The series "Inventing the Edge" explores the research of 10 celebrated professors and its impact on business knowledge.
Charles Jordan 1911 TU’12 Professor of Marketing
It takes some academics years to find their individual approach to research. Not Kusum Ailawadi. From her very first paper, “Retail Power: Monster or Mouse,” she has assumed the perspective of the skeptic. At the time, the common refrain from practitioners and academics was that retailers wielded enormous power over manufacturers, and could bend purchase terms to their whim. Ailawadi and her Ph.D. thesis advisor, Paul Farris, argued that plenty of forces constrained retailers’ power, and they supported their viewpoint with trends in 20 years of margins, costs, and financial returns.
“I thrive on putting conventional wisdom to the empirical test,” Ailawadi says. “If it’s true, great. If not, then it’s important we know that.”
The revenue premium a brand generates compared with that of a private label product is a simple, objective, and managerially useful product-market measure of brand equity.
The method has proven fruitful. Not only has Ailawadi published dozens of highly-cited papers, she has won or been the finalist for many awards for her contributions to the theory and practice of marketing, and for long-term impact on the field.
After shining a light on retail power, Ailawadi trained her gaze on each of the forces that constrain it, starting with promotions. The de-facto belief was that promotions were a necessary evil for manufacturers. In a paper co-written with her Tuck colleague Scott Neslin, Ailawadi quantified the extent to which promotions cause consumers to stockpile products at home and consume them faster. To arrive at that conclusion, they built a model based on purchase data alone that allowed them to establish the chain of causation from promotion to stockpiling to consumption—an influential model that many scholars have used and built upon. She has since written several other papers quantifying how effective promotions are for manufacturers and for retailers.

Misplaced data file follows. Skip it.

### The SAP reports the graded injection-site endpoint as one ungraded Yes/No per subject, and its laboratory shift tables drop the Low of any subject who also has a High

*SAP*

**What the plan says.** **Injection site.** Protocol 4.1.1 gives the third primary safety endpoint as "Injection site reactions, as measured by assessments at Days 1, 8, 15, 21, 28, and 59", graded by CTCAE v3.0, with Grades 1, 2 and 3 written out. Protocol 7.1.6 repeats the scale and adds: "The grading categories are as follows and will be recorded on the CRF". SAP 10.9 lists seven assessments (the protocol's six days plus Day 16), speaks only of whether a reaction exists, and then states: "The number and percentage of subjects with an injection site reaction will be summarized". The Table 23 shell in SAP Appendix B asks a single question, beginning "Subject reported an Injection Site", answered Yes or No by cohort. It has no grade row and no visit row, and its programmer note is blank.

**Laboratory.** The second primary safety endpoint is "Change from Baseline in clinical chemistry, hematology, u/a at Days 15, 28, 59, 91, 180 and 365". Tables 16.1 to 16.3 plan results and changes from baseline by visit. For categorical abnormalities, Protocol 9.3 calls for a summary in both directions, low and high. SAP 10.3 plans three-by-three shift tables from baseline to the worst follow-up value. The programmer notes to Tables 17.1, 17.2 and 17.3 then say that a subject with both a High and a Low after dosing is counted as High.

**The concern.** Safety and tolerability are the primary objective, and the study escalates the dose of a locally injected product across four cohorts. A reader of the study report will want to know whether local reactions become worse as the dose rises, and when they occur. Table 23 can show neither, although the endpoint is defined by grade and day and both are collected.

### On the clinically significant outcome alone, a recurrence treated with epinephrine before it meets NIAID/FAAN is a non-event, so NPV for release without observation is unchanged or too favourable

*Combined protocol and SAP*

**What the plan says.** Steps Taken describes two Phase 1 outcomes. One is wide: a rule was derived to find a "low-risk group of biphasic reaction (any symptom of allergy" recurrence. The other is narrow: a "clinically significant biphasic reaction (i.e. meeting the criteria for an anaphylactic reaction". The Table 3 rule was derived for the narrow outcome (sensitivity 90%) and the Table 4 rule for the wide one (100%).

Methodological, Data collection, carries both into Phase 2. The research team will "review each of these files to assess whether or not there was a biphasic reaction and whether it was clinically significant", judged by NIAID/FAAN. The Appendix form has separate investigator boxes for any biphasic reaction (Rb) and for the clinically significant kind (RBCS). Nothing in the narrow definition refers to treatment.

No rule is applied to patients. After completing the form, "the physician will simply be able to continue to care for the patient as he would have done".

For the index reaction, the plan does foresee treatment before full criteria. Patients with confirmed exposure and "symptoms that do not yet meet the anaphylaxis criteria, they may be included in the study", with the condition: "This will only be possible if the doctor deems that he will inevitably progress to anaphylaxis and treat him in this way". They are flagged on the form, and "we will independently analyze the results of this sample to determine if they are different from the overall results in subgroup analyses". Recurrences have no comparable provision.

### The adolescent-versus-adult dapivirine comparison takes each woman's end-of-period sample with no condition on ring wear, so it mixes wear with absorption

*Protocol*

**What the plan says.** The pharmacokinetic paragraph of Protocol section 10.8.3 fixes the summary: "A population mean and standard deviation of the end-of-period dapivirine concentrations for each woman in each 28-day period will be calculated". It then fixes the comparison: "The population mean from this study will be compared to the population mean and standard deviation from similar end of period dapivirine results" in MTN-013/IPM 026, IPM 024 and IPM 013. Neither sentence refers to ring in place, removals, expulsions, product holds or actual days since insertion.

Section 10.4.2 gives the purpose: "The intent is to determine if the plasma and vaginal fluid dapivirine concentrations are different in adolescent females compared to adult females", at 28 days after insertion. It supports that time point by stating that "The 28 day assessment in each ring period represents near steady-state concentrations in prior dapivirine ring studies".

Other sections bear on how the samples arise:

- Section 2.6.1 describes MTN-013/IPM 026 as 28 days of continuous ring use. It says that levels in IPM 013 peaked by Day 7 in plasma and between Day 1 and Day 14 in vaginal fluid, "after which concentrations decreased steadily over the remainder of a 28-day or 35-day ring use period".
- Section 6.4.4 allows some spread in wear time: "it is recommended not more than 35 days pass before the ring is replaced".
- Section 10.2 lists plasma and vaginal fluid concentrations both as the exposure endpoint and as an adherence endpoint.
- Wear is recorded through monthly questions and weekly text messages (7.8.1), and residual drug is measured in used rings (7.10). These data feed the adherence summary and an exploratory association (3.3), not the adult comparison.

Ailawadi is also one of the foremost marketing experts on private labels—think Walmart’s Equate, or Nature’s Place from Hannaford’s. Just as observers decried the power of retailers, they also declared brand names dead in the face of a private label onslaught. Ailawadi fact-checked it and documented the limits of private labels. While retailers generally earn higher percent margins on private labels than on brand names, their dollar margins on private labels are often lower. “Ultimately, it’s revenue and profit dollars that matter,” she says, “not percentages.”
Ailawadi is most widely cited for her work on the tug between national brands and private labels, and more generally on brand equity. As a concept, brand equity is important, since it gets at the power of a brand to influence consumer response. But it is hard to measure because it relies on comparing a brand’s actual performance to that of an identical product without the brand name. Ailawadi’s work on private labels gave her an idea for a way around this. Along with her co-authors, she proposed a measure for brand equity called “revenue premium,” which combines the extra market share and price premium a brand garners over similar private labels. “It’s a simple but defensible measure,” Ailawadi says, “that gave scholars looking to incorporate brand equity in their models a practical solution.” Her most recent work on brand equity examines how well measures based in the hearts and minds of consumers translate into sales-based measures in the marketplace. She is proud that this research has been honored for its contributions to both marketing theory and marketing practice.
Kusum Ailawadi, Donald Lehmann, and Scott Neslin. “Revenue Premium as an Outcome Measure of Brand Equity.” Journal of Marketing vol. 67, no. 4, 2003, pp. 1-17.